the fluency of struggling readers by Kuhn and Stahl in 2003

Calculating WCPM (Words Correct Per Minute)
  • Total # of words read (in 1 min)  -  # of errors  =  WCPM
NOTE: Always encourage students to do their best reading and not their fastest reading

Accuracy Rate
  • Correct number of words read / Total number of words read = Percent Accuracy
    • Independent level = 95 - 100%
    • Instructional level = 90 - 94%
    • Frustration level = < 90%

Calculating Self Correction Rate
  • (# of errors + # of self corrections) / # of self corrections = Self Corrected Rate

Connection Between Fluency and Comprehension:
  • Accuracy/porosity vs. speed of reading
  • Assessments like the DIBLES assessment: students try to read faster and faster and faster but don’t comprehend what they are reading. Sometimes they can read the word but they don’t know what it is so they get confused, and the fact that it’s supposed to be administered by someone other than their normal teacher can imitate the child, influencing the results of the test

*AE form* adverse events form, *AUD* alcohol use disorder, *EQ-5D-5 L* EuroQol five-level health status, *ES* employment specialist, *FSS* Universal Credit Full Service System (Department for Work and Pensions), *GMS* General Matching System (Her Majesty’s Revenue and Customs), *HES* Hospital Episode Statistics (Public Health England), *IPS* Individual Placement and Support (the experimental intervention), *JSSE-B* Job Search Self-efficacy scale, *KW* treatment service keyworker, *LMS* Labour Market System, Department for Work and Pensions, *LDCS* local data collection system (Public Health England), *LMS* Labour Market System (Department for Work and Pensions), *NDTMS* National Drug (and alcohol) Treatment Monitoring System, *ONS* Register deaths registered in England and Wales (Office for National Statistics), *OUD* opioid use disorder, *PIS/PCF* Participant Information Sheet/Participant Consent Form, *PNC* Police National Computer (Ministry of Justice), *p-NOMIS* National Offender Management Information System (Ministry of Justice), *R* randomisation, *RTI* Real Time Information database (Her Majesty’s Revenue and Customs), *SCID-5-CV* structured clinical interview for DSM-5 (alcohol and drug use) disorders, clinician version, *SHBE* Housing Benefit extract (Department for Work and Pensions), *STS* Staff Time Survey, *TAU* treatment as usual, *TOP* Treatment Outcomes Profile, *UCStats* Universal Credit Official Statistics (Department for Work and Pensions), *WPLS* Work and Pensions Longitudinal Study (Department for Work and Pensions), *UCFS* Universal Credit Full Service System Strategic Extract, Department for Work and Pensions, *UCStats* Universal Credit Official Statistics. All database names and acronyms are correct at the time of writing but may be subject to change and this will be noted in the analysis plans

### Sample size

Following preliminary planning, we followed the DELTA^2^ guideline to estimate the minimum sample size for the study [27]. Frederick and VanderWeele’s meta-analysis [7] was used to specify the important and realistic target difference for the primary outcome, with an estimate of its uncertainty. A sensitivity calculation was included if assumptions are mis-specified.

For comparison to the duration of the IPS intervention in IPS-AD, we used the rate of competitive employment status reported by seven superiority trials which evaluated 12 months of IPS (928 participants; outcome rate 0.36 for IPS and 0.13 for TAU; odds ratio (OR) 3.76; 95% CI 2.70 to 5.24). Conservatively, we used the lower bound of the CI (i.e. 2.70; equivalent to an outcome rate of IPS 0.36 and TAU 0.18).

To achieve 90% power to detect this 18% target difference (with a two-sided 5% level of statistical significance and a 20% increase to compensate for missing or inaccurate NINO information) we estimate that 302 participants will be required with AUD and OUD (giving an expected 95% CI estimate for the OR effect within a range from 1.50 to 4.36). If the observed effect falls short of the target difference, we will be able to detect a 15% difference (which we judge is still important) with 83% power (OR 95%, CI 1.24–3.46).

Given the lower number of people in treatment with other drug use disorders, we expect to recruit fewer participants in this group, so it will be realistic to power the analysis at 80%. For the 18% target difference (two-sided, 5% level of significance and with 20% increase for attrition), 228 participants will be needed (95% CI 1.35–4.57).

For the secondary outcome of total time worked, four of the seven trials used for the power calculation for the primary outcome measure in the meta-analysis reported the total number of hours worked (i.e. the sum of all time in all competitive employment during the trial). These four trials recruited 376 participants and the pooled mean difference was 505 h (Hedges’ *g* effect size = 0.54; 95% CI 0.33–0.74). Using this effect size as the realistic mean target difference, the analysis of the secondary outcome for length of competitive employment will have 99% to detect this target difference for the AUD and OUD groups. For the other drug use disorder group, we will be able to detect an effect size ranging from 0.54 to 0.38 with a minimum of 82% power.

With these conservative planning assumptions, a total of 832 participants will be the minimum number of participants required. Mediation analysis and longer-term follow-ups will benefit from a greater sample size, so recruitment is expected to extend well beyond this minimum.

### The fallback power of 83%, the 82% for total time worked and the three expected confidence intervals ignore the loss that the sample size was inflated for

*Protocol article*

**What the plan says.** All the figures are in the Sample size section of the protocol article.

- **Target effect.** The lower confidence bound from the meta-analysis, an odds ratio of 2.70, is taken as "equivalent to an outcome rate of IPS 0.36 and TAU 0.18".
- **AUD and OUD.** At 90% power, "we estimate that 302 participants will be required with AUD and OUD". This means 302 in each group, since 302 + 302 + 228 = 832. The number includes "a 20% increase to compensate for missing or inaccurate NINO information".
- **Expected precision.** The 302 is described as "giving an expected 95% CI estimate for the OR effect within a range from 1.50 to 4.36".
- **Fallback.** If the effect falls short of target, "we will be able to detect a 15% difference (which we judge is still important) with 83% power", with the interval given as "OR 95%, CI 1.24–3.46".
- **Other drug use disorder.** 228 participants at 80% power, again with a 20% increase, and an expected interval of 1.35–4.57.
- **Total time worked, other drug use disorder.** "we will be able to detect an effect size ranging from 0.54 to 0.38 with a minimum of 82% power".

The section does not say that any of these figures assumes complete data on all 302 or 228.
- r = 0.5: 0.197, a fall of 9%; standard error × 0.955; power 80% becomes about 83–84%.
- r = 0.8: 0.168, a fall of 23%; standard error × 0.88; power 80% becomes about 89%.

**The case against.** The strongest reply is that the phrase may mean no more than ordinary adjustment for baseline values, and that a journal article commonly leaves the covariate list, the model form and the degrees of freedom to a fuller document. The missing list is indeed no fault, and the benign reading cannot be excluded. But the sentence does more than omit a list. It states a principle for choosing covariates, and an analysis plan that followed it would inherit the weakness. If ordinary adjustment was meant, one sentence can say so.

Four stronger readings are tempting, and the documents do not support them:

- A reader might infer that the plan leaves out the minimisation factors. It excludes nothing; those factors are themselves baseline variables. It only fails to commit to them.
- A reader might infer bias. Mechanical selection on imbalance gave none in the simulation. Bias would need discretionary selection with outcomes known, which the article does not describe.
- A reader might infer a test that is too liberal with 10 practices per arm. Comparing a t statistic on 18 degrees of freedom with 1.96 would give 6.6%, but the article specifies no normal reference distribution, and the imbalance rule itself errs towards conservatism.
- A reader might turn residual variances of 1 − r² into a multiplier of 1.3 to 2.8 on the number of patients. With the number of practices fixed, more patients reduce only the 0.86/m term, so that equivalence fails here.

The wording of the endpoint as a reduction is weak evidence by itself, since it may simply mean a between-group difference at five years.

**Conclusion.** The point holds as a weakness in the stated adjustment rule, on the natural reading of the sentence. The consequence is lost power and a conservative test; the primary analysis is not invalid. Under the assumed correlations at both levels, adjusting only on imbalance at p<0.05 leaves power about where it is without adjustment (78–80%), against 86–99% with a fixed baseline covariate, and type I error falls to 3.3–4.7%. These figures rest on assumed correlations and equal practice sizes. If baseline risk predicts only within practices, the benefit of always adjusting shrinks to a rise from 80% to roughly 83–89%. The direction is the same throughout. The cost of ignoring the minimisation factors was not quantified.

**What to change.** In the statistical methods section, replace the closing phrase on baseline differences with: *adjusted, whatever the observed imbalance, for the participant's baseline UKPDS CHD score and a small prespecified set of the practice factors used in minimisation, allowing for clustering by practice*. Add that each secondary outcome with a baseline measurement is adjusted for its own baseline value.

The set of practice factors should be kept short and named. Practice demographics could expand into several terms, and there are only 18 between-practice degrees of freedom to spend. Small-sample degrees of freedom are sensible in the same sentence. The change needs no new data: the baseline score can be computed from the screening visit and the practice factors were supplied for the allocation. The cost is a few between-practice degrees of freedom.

• The ultimate goal needs to be comprehension
Block, Meghan. (2010).  Fluency. [PowerPoint Slides]. 
Retrieved from University of Michigan State.

Vocabulary Related to Fluency:

  • Automacity:When we become fluent at a particular task, we can devote our attention to other related task. In the case of fluency, once we become more automatic readers, we can devote our attention to comprehension.
  • Accuracy: When the student recognizes most of the words automatically, with little or no attention required for identifying words, even though some miscues will occur like mispronunciations, omissions, and insertions
  • High Frequency Words: The most common words that occur over and over in the English language.  These words can comprise over 60% of the words used in beginning reading materials and over 50% of the words used in materials used in the upper grades.
  • Prosody: Reading with inflection or expression.
Block, Meghan. (2010).  Fluency. [PowerPoint Slides]. 
Retrieved from University of Michigan State.

Ways to Help Students Develop Fluency:
  • Repeated reading of texts
  • Feedback and guidance from teachers and family
  • Teachers must match students’ reading levels to their instructional materials (students should not be reading at a frustration level).